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Get the Red Out: Color Correcting Your Complexion

By Amalah

Ok. First off you are so right about the Philosophy line with Hope in a Bottle and the face wash stuff. It actually has got down on the flakiness I have been seeing this winter. Actually I had a co-worker comment on how pretty my skin looked today. So, thanks for constantly referring to it as your go to face cream. Ok, on to my question regarding coverage for my face. I use a powder foundation but I’m still seeing red splotches on my face. What is the best conceal or coverer for a mom that is quick and simple. Also, keep in mind I have very sensitive skin and if I take a misstep my face will revolt and I will be fighting to correct it. My age is the middle of 30’s road.

So I took a trip through the Sephora tester bottles yesterday and saw a lot of complexion enhancers and fixers and such — tons of which are made specifically for red splotches. The problem is that when I personally tested them on my not-very-red-or-splotchy face, I wasn’t really able to tell how well they’d work on an actual red-or-splotchy face. So there’s a little more blind guesswork involved in this answer than I’d like, but hopefully you have a Sephora or Ulta or decent selection of department store cosmetic counters nearby where you can test them out before committing (or upsetting your sensitive skin too badly).
Oh, and one more thing: is it possible that you have rosacea? If so, a dermatologist can go a step better than concealing and actually eliminate the redness with treatment. Check out patient photos here to see if your face looks similar. (Sephora also has a ton of recommendations for helping redness and rosacea.)
P141300_hero.jpgGenerally, if you want to reduce red, you need to add green. Something like Clinique Redness Solutions Daily Corrective Base ($16.50), or Bourjois Lovely Redness Correcting Base ($21) (bonus, the Bourjois is recommended for sensitive skin.) These are nice one-step primers that you would apply after moisturizing and before your foundation. (Smashbox makes one too, but I don’t think it has enough oomph for the price.) For more fine-tuning of your complexion, there’s this palette by Make-Up Forever ($36).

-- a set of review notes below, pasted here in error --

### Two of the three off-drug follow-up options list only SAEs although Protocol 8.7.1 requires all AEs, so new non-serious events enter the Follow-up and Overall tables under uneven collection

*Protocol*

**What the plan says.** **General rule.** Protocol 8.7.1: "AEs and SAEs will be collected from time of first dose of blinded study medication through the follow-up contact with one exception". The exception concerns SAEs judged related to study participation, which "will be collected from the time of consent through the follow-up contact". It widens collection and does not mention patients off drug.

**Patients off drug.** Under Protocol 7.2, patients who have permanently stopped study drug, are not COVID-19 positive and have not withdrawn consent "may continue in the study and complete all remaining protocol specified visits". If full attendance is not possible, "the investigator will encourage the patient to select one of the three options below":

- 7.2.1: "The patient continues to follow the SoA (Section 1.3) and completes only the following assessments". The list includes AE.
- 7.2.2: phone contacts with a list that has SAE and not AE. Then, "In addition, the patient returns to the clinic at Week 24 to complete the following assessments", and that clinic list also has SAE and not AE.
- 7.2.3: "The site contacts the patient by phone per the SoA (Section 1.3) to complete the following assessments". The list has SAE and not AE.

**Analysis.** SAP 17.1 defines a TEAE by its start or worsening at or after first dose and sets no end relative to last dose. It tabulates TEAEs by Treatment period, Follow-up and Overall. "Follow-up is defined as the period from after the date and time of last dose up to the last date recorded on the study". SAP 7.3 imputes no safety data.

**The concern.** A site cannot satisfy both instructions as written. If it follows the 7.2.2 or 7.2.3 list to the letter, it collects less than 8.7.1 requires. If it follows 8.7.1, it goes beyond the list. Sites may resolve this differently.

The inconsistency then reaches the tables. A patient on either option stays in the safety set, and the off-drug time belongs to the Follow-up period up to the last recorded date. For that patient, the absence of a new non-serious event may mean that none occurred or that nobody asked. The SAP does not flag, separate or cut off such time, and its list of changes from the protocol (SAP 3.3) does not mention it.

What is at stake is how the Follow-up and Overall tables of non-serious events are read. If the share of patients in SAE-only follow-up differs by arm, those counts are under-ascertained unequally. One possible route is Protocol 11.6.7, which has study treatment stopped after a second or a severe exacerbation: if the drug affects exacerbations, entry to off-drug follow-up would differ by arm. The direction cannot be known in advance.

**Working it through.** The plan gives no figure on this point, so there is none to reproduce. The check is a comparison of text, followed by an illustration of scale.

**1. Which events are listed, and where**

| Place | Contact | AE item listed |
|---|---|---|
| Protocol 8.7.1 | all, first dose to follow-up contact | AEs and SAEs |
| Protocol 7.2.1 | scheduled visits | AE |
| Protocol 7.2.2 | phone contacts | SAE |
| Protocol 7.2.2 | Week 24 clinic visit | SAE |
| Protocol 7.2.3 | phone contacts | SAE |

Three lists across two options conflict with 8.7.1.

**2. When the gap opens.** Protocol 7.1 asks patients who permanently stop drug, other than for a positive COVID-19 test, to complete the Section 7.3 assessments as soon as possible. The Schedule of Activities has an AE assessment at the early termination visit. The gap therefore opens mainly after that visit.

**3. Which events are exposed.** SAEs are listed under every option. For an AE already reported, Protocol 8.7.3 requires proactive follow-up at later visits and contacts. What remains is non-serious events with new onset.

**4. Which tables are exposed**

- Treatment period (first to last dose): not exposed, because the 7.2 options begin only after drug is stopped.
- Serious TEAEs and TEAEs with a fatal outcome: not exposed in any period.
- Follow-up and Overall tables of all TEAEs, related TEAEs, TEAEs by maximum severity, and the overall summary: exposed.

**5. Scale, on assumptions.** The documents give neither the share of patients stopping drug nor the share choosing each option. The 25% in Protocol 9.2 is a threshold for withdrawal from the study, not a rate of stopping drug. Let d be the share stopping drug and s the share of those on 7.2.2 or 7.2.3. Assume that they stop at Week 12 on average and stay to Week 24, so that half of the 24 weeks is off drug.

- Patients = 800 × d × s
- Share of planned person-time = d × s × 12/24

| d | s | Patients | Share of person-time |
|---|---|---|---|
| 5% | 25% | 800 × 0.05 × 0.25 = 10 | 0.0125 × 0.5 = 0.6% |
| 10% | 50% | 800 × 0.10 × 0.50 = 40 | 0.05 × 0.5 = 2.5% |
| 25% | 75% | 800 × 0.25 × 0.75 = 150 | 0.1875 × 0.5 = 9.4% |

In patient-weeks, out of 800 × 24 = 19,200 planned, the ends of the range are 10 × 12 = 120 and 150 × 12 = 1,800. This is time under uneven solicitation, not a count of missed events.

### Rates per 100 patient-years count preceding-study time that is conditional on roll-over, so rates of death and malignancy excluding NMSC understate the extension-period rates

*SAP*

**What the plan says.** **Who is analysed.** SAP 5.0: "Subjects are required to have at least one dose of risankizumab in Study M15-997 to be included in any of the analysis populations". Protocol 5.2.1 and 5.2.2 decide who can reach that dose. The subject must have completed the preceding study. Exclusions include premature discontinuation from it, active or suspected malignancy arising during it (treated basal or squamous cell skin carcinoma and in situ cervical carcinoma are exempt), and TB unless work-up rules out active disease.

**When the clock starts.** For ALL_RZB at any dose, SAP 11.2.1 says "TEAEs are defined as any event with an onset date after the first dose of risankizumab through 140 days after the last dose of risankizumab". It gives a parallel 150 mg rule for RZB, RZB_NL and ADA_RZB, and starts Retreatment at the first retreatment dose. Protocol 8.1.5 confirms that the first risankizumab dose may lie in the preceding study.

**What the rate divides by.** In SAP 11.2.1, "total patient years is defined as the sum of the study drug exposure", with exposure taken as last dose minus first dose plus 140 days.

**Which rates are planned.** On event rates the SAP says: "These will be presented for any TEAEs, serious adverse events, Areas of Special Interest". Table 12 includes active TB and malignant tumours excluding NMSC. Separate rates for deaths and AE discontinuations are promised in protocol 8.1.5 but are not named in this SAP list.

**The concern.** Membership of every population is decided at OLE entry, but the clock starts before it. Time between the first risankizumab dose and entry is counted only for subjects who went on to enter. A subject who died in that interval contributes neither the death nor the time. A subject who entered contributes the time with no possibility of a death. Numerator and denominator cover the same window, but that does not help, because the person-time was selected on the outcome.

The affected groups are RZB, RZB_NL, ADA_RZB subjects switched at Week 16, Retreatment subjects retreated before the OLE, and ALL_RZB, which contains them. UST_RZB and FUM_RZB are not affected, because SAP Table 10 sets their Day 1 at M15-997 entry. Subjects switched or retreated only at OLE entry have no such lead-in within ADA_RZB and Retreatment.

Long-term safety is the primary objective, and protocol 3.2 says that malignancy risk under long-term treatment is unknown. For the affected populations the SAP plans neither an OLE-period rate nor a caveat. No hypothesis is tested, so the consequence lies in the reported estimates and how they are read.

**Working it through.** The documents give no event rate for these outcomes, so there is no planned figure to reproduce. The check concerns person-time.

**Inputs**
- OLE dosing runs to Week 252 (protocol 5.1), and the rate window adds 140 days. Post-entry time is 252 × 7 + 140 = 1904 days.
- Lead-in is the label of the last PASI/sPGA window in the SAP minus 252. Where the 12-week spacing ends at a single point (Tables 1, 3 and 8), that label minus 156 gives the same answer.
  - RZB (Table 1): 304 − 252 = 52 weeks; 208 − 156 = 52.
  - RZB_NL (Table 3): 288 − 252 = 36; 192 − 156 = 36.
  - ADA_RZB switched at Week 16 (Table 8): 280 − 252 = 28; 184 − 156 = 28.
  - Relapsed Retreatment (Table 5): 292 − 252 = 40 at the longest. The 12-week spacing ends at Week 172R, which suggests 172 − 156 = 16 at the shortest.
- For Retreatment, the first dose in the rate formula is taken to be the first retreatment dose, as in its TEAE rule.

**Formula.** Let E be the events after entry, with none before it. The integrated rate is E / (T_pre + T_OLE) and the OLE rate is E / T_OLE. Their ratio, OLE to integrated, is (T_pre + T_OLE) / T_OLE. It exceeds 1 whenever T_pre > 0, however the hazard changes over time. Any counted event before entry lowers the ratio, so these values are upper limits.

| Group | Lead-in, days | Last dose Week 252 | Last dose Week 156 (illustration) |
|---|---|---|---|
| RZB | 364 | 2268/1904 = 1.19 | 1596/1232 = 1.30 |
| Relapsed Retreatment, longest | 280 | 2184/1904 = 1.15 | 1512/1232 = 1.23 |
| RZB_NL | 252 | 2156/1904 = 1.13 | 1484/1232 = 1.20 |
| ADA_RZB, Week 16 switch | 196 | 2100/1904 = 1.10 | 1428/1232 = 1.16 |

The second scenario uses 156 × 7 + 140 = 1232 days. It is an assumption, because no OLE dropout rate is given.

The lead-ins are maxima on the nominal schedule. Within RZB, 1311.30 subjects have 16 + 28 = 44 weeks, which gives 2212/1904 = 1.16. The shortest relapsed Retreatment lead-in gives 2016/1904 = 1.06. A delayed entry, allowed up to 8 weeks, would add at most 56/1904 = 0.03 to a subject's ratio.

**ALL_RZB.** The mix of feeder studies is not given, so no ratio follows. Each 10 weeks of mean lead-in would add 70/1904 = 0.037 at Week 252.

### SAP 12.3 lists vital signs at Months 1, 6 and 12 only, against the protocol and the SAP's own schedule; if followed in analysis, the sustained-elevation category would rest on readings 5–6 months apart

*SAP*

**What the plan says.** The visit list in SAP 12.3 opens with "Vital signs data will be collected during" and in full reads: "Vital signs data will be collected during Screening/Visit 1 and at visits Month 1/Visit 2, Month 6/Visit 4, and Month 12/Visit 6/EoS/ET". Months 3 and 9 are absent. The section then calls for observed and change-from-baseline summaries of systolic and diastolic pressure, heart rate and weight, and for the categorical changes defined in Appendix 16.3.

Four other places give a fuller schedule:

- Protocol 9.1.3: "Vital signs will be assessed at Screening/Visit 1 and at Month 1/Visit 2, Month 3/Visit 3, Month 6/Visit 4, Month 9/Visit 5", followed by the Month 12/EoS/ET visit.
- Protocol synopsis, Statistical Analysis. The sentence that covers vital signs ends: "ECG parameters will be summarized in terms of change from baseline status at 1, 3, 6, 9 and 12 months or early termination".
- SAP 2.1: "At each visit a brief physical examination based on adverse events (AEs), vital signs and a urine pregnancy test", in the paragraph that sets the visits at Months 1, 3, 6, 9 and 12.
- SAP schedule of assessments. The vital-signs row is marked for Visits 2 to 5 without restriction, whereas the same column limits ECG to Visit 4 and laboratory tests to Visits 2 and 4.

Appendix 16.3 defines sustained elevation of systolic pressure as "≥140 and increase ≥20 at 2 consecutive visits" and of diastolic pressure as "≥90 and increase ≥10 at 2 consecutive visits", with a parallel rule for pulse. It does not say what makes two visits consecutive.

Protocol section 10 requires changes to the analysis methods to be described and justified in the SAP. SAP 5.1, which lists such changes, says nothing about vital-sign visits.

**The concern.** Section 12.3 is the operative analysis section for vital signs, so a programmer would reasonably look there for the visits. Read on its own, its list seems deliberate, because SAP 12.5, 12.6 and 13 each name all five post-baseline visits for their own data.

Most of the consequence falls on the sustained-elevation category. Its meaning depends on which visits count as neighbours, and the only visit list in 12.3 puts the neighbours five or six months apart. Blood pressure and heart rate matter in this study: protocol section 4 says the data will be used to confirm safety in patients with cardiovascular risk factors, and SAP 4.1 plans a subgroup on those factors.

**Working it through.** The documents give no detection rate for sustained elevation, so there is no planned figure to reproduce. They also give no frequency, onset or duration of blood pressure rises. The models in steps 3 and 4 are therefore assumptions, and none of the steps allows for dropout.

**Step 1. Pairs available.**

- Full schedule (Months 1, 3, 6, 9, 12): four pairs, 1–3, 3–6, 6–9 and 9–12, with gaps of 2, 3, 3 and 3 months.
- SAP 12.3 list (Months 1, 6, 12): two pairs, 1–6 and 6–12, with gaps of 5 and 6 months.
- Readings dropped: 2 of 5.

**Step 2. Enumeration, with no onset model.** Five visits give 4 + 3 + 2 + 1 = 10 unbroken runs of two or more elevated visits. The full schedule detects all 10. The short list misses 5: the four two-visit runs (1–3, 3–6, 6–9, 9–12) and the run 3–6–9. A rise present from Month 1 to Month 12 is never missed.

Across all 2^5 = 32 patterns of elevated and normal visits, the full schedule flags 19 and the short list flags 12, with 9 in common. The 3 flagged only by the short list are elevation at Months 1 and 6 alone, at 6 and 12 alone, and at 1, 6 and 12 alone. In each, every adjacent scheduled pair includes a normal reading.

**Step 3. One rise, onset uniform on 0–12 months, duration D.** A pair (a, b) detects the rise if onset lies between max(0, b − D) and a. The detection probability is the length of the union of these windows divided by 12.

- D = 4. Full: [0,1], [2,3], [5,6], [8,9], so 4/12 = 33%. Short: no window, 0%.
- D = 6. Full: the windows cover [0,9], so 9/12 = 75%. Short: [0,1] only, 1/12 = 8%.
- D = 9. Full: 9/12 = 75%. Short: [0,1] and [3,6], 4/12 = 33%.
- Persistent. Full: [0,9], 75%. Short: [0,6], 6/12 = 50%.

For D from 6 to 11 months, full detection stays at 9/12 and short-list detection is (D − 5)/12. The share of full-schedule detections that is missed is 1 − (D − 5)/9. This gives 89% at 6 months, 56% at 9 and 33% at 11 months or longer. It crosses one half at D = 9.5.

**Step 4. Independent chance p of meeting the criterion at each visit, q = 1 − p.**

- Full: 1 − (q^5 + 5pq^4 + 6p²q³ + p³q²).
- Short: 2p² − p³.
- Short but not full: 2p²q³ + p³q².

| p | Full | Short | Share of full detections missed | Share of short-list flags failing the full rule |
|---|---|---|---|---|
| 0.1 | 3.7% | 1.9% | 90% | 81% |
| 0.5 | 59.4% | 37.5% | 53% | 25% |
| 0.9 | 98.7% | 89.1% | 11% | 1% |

I did see a couple powder correctors yesterday — and interestingly enough, they were both yellow. (Which I always thought was more for dark circles and blue undertones.) But if you prefer powders, check out Tarte’s Yellow Mellow ($25) and Benefit’s Bluff Dust ($22).
200.jpgAs far as cheaper options go, I am still dismayed that I can’t recommend the Boots base, since I’m pretty sure the green version is just as hard to apply and weird as the regular stuff. But! Physician’s Formula makes TONS of great complexion concealers and enhancers, many of which are under $10. There’s for $6.99 (ignore that spongey brush and use your own — I’d go with a small blush brush) and this one for $11. I’m a huge fan of PF’s multi-colored palettes since they are completely idiot-proof (again, brush it on after moisturizing and before foundation). My only caveat is that I’m not super-sure about how well they work with sensitive skin, so proceed with a little caution. I have personally never had a problem with them, but I have noticed some online user reviews complain of dryness and irritation.
(And as always, readers with personal experience with any redness-correcting product should feel free to chime in with picks and pans.)

Published January 25, 2008. Last updated January 25, 2008.
About the Author

Amy Corbett Storch


Amalah is a pseudonym of Amy Corbett Storch. She is the author of the Advice Smackdown and Bounce Back. You can follow Amy’s daily mothering adventures at Ama...

Amalah is a pseudonym of Amy Corbett Storch. She is the author of the Advice Smackdown and Bounce Back. You can follow Amy’s daily mothering adventures at Amalah. Also, it’s pronounced AIM-ah-lah.

If there is a question you would like answered on the Advice Smackdown, please submit it to [email protected].

Amy also documented her second pregnancy (with Ezra) in our wildly popular Weekly Pregnancy Calendar, Zero to Forty.

Amy is mother to rising first-grader Noah, preschooler Ezra, and toddler Ike.

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